Mario is back, but is it all a bit too familiar?
It’d be hard to argue the case for anyone being more accomplished at the 2D platformer than Nintendo. For generations the Japanese company has been honing its craft, delivering slice after slice of side-scrolling perfection. However, as New Super Mario Bros. 2 hits the 3DS, are we finally beginning to see some chinks in the armour of the company? Is there enough here to genuinely warrant being called a new game, or does it follow the worrying recent trend of simply being another 2D Mario game with new levels?
Somewhat bizarrely, the answer is a mixture of both. New Super Mario Bros. 2 brings absolutely nothing new to the table. Not a single thing. Unless you count the focus on collecting coins, which we don’t, since they’ve always been there for collection in the past. If you’ve played its predecessor on the original DS, or the Wii version, then you’ll not only know what to expect, but you’ll likely have an intimate knowledge of everything about this game already.
But, and this will go against many of our arguments about other games, it’s not necessarily a bad thing that Nintendo doesn’t play with the formula. Everyone who has played a 2D Mario platformer knows exactly what’s going on at all times. There are no surprises, there are no shocks, there are no twists, or even turns, but still we come back to the games time and time again thanks to the fact that they’re just so impeccably crafted that they’re impossible not to love.
Glorified level pack it may be, but New Super Mario Bros. 2 is a great example of the simplicity of the form, offering players the ability to power their way through each level at full tilt, or take a more thoughtful and methodical approach, collecting each coin, star coin and power up along the way; and it’s the difference between the two approaches that ultimately make’s NSMB 2 so deep on the gameplay front.
For younger or less experienced players, the game is easy to get to grips with, even offering a helping hand whenever necessary to avoid player frustration. For more seasoned players, this would normally make the game a complete cake walk, and it is if your aim is simply to get from the start to the finish as quickly as possible, but as last year’s Super Mario 3D Land showed, there’s a lot more to be seen in the Mario universe once you’ve seen the credits roll for the first time.
NSMB 2 really comes into its own when it’s played with the aim of completion. The basic structure of the levels may be all too common, but it’s the hidden extras that makes the game stand out. Even for experienced players, finding certain star coins is no mean feat – bringing with them a definite sense of relief and satisfaction. On top of that, you’re going to need to discover the various hidden exits in each world in order to play all the levels the game has to offer, and beyond that, there are warp canons to be found, which transport you to even more levels.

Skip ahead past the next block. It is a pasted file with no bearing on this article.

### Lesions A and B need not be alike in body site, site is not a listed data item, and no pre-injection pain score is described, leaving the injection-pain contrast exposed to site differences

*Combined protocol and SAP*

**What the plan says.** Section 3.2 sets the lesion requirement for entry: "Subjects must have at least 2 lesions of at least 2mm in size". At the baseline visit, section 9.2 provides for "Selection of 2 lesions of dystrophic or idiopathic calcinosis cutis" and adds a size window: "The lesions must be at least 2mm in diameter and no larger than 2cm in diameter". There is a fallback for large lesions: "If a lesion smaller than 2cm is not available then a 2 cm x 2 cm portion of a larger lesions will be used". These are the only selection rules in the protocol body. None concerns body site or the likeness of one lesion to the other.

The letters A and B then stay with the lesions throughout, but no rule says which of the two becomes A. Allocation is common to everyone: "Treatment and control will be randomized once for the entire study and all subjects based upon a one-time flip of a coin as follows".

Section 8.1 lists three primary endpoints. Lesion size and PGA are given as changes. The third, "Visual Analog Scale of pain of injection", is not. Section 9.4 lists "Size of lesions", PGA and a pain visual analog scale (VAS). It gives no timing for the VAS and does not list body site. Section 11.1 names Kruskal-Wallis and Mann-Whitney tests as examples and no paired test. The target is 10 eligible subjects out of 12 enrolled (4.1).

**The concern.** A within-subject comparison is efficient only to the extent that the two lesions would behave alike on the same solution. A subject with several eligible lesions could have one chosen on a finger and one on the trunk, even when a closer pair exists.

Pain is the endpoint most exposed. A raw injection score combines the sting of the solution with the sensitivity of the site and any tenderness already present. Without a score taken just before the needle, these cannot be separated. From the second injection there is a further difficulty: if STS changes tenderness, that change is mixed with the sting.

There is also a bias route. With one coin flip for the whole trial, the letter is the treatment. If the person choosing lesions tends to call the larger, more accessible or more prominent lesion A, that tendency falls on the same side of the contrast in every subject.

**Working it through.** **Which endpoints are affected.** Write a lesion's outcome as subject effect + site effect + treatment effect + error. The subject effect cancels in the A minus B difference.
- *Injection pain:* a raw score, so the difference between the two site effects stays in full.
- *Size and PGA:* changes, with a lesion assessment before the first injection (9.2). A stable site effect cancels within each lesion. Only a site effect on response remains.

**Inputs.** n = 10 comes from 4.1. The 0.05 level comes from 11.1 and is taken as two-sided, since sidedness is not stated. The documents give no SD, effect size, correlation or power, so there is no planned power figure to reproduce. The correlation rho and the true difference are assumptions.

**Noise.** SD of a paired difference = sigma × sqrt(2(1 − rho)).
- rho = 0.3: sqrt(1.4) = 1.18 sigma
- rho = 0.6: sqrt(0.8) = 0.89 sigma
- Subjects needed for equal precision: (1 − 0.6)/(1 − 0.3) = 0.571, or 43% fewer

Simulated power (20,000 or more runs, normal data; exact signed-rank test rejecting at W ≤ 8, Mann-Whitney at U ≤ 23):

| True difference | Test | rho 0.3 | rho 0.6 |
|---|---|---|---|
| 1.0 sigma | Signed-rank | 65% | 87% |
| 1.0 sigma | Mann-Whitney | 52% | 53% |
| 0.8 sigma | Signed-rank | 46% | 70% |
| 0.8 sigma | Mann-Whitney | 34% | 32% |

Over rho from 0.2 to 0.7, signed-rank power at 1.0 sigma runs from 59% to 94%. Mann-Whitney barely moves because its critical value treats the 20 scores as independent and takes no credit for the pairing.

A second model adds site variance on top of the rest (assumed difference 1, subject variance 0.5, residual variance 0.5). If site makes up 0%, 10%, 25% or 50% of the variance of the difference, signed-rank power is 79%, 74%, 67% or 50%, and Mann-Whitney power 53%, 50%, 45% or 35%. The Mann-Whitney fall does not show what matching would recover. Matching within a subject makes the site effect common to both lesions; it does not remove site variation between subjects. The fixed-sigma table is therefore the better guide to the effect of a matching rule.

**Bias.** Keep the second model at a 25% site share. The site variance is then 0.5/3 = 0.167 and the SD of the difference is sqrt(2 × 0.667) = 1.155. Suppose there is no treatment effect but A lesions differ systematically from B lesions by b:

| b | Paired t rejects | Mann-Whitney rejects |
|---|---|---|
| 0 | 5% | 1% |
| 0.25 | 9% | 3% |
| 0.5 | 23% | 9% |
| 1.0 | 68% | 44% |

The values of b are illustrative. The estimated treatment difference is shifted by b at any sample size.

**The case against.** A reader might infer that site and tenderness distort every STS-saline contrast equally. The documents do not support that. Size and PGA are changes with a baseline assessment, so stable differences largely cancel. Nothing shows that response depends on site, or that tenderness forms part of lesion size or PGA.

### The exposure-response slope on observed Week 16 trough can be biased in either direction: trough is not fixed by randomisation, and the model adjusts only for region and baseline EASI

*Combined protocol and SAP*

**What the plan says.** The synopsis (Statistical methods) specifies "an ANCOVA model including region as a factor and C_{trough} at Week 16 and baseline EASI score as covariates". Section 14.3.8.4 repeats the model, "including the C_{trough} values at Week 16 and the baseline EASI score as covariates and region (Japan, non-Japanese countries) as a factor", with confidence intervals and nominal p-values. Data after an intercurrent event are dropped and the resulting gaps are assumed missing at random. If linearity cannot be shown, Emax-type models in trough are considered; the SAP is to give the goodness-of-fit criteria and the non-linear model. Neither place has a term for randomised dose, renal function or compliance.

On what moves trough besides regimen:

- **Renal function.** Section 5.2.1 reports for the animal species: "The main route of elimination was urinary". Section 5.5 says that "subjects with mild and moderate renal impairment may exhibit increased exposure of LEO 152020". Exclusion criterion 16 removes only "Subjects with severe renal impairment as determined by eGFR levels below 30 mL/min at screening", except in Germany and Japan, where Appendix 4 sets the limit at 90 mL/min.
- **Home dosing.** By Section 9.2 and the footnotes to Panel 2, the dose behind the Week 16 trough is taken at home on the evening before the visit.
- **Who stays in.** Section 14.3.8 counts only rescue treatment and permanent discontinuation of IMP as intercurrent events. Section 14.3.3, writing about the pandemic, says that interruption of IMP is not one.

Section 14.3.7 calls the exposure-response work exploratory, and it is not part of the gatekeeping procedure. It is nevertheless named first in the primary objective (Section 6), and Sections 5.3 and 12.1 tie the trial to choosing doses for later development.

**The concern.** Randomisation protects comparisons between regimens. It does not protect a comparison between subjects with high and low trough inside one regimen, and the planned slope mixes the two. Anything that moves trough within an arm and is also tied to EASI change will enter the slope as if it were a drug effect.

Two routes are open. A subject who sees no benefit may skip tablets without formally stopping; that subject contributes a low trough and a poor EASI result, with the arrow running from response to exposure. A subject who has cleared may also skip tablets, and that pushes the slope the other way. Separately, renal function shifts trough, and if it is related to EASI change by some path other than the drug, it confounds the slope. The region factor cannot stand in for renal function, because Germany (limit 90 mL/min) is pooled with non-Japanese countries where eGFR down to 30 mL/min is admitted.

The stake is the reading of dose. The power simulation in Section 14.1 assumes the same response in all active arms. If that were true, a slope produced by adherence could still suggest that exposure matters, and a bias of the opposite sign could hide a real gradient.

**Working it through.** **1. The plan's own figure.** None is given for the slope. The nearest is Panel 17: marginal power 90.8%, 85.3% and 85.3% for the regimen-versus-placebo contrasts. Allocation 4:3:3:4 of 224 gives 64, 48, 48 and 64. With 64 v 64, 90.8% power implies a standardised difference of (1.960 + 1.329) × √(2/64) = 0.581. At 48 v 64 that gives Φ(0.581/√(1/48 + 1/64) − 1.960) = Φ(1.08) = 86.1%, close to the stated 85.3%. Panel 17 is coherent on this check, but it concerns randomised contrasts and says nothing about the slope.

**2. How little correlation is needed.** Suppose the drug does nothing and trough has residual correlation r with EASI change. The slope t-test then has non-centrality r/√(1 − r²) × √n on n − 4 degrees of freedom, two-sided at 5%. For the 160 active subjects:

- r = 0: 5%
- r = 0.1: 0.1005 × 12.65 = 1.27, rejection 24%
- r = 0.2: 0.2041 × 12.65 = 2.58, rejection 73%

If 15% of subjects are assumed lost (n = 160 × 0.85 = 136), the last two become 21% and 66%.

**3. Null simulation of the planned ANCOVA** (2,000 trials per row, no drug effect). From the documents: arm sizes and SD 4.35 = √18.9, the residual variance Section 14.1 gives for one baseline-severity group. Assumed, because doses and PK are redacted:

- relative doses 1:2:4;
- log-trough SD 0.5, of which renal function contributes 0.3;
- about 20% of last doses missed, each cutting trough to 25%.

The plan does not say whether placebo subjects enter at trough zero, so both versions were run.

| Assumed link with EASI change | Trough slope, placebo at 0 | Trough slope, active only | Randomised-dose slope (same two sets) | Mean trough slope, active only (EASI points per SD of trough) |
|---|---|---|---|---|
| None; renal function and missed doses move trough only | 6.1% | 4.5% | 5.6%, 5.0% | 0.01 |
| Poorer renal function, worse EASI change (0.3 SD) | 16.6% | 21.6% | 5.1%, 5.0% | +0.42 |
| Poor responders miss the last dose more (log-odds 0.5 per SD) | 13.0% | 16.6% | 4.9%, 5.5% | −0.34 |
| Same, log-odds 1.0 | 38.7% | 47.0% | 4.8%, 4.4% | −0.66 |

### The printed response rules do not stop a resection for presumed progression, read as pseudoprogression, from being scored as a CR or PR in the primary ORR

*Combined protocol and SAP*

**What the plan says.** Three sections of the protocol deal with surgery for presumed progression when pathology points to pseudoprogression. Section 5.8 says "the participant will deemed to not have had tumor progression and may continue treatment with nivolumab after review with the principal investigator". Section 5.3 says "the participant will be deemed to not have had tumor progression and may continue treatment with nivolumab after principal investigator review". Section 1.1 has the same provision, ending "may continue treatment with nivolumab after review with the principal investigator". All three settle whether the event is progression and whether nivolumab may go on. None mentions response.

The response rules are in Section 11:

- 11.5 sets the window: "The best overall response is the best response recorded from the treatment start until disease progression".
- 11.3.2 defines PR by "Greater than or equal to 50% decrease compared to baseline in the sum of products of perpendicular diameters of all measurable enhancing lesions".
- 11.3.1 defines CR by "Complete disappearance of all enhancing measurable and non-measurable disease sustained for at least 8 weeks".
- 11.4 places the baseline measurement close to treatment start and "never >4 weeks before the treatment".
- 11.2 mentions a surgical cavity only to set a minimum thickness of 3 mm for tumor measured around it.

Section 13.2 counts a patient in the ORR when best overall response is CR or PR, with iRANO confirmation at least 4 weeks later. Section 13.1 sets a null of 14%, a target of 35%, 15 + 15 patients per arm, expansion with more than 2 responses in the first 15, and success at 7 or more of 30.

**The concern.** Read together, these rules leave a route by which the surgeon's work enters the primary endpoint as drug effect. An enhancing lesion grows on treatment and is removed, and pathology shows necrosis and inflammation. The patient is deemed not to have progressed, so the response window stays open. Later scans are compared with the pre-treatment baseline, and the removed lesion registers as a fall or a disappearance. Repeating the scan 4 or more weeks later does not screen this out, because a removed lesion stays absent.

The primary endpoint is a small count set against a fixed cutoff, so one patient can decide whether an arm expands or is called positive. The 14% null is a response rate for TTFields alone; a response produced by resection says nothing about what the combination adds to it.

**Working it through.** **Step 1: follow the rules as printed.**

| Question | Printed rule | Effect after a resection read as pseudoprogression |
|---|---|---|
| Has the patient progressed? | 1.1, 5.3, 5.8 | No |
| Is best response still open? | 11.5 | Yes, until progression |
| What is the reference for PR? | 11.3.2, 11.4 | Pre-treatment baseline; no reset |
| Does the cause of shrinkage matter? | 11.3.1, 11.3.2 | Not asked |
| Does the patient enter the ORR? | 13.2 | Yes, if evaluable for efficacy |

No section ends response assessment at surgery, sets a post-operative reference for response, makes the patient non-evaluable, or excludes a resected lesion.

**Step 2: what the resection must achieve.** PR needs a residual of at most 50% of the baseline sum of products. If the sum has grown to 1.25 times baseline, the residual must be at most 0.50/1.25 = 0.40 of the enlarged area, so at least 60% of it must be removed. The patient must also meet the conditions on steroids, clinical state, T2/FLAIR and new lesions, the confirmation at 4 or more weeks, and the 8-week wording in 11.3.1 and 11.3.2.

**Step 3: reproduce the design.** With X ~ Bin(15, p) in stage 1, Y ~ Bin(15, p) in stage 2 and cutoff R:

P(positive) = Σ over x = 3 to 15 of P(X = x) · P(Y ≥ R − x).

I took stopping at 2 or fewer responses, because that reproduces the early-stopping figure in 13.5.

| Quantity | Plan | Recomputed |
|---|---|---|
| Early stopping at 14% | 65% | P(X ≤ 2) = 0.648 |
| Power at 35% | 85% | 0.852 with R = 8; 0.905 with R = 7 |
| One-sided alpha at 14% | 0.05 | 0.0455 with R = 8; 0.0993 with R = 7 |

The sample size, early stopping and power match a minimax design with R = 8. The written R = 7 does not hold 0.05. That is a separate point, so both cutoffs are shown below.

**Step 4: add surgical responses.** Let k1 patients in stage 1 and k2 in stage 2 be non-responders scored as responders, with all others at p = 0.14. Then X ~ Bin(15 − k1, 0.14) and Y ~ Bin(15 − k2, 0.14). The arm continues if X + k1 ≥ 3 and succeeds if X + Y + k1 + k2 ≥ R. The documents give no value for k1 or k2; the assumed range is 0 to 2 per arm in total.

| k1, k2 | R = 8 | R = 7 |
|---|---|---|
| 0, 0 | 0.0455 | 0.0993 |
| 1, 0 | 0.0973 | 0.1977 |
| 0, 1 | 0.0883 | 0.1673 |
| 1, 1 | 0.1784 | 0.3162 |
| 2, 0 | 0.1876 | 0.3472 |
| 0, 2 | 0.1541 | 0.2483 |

As we mentioned, there’s not really much new to see and do here. There has been a dramatic shift in focus with regards to the game’s regular coin collection, with players now encouraged to find as many as they possibly can within each level, and a grand total kept at all times to monitor your progress. At first the amount of coins on offer does feel a little ridiculous, but despite racking up 700-800 coins per level in some cases, it’s another well implemented feature that’s designed to keep you playing long after you’ve rescued the Princess.
To help you in your bid to grab as much gold as you can, the Raccoon suit has made a return, offering Mario the ability to power up by running at full speed before taking to the air for a brief period of time. It’s a power-up that has long been a fan favourite, so it’s definitely nice to see it making a return after a short absence. On top of that, there are some new gold power-ups, such as the gold flower which destroys almost everything in its path, leaving coins in its wake, or the gold mushroom, which rewards you with a wealth of coins in one go.
The game can obviously be played without worrying about collecting coins, but it’s a pleasantly addictive side to the game’s platforming action, and one that you’re likely to find yourself getting caught up in surprisingly often. For those of you who can’t get enough of coin collecting, the Coin Rush mode should provide plenty of enjoyment. Essentially, this mode randomly picks three levels from predetermined worlds, sets your time to 99 and challenges you to not only collect as many coins as possible, but also to get to the end of all three levels without dying. It’s trickier than it sounds, and it does add another level of depth, but it’s not quite as expansive as we would have liked it to be.
There are plenty of things in NSMB 2 that aren’t the way we would’ve liked. The game is too formulaic, for example, literally a copycat of the bulk of 2D scrolling Mario games that have come before it, from worlds to power-ups to enemies. You’ve seen it all before, countless times. A little more imagination certainly wouldn’t have gone astray here, but you can’t fault the execution, or the enjoyment to be had.
Damn you Nintendo, why must you tie us in logical knots.
Bottom line, if you like Mario then you’ll think this is great. If you’re a bit sick of Mario, then this isn’t going to change your mind.